That is how artists are born. Where one might send their message through an instrument in the form of music, another might write poetry or prose. Still others speak in something more tangible through painting, photography, pottery, or sculpting. Words only bring us so far…art is the language of longing…a longing that is never fulfilled.

I have always found expression through art. At the age of five I began speaking through the piano that sat waiting expectantly in our den, an instrument that brought me peace throughout the years. Later I took to creating through fashion design, dreaming up and constructing costumes for the Boston Opera Company and outfits for the fashionable elite of Newport, Rhode Island. From there my path took many twists and turns as I lived a life as a wife, mother, caretaker and pursuant of a professional career.

It was when my youngest son passed away unexpectedly several years ago that my longing to be heard returned with a vengeance. Words did not suffice. There are no words to express that kind of grief and longing for what is lost. On that journey of anguish, I met other women who had or were experiencing their own kind of pain. I marveled at their resilience and ability to go on despite different kinds of loss or simply dealing with the uphill complexities of life’s challenges. Through paint and a bit of canvas I began to recover my voice, but it’s not just my voice. The women I create in paint are a composite of the many amazing women I have met and continue to meet. I paint their humor, their joy and their hidden heartbreak and longing. These women do not exist except on canvas and their stories are yours to imagine. Hear them.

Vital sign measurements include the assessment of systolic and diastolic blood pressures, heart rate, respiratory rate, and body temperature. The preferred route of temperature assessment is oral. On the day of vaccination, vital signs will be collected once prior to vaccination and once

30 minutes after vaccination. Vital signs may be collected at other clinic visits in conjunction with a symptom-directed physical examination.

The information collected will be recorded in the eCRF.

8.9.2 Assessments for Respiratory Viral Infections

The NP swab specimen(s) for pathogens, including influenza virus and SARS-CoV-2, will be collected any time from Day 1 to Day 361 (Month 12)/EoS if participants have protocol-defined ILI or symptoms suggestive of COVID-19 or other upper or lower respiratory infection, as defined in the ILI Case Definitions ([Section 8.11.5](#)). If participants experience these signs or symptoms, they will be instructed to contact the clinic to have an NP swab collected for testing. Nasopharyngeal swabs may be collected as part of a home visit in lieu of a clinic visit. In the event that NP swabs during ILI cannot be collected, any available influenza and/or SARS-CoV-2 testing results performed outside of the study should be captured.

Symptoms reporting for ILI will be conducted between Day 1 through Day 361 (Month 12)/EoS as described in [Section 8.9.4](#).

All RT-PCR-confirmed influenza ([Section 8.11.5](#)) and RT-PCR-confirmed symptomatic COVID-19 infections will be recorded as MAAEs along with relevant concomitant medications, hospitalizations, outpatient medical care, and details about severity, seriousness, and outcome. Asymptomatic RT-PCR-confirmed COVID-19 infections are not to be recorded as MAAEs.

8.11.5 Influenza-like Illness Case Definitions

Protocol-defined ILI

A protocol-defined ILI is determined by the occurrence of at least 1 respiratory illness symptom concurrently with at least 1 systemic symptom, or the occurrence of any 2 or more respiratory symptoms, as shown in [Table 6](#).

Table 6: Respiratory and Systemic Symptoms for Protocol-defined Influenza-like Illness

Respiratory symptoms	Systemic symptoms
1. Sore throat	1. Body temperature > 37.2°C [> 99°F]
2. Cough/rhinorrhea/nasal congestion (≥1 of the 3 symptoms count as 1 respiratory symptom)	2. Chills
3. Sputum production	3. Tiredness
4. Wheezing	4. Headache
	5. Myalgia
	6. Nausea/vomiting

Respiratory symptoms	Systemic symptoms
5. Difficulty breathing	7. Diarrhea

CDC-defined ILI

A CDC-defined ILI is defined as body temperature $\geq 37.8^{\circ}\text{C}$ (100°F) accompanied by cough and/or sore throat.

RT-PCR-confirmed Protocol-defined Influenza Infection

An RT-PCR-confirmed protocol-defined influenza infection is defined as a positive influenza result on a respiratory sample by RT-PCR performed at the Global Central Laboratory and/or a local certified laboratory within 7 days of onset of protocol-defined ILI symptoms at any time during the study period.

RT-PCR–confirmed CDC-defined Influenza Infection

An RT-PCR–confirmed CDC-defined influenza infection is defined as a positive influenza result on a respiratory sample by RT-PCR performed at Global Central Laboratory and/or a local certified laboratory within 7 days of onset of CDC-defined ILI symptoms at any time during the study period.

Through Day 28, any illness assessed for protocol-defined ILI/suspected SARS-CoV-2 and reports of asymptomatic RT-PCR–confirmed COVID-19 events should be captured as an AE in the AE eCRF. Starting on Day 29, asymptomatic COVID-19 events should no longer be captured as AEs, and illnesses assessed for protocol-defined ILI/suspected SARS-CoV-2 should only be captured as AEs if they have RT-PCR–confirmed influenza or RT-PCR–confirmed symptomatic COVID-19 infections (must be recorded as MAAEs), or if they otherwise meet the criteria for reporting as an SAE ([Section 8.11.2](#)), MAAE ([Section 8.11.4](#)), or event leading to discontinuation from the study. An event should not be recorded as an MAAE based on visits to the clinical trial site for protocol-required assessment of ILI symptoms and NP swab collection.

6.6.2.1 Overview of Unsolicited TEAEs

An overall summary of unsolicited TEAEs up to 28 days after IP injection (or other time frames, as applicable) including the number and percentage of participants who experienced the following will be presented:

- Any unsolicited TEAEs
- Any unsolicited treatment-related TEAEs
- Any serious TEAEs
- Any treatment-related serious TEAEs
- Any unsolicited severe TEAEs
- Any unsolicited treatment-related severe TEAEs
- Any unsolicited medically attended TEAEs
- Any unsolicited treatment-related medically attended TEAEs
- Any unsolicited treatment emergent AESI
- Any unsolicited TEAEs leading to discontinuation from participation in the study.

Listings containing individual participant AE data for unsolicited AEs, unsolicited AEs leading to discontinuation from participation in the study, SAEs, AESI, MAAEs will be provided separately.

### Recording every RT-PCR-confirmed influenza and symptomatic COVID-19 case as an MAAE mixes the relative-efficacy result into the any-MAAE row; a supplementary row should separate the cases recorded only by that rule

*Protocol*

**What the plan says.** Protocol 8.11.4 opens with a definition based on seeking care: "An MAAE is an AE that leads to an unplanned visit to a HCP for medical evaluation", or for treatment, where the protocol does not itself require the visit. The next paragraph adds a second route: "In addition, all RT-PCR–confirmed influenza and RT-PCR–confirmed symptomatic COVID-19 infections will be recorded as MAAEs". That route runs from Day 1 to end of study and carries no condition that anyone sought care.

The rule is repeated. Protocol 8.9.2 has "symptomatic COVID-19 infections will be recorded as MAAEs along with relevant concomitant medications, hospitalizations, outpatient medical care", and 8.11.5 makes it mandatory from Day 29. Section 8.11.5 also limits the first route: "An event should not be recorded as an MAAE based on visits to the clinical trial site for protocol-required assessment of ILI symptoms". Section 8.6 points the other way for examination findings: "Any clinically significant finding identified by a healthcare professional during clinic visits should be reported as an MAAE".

Astrology for Creators

(February 2022)

On the Future of Art from an Astrological Perspective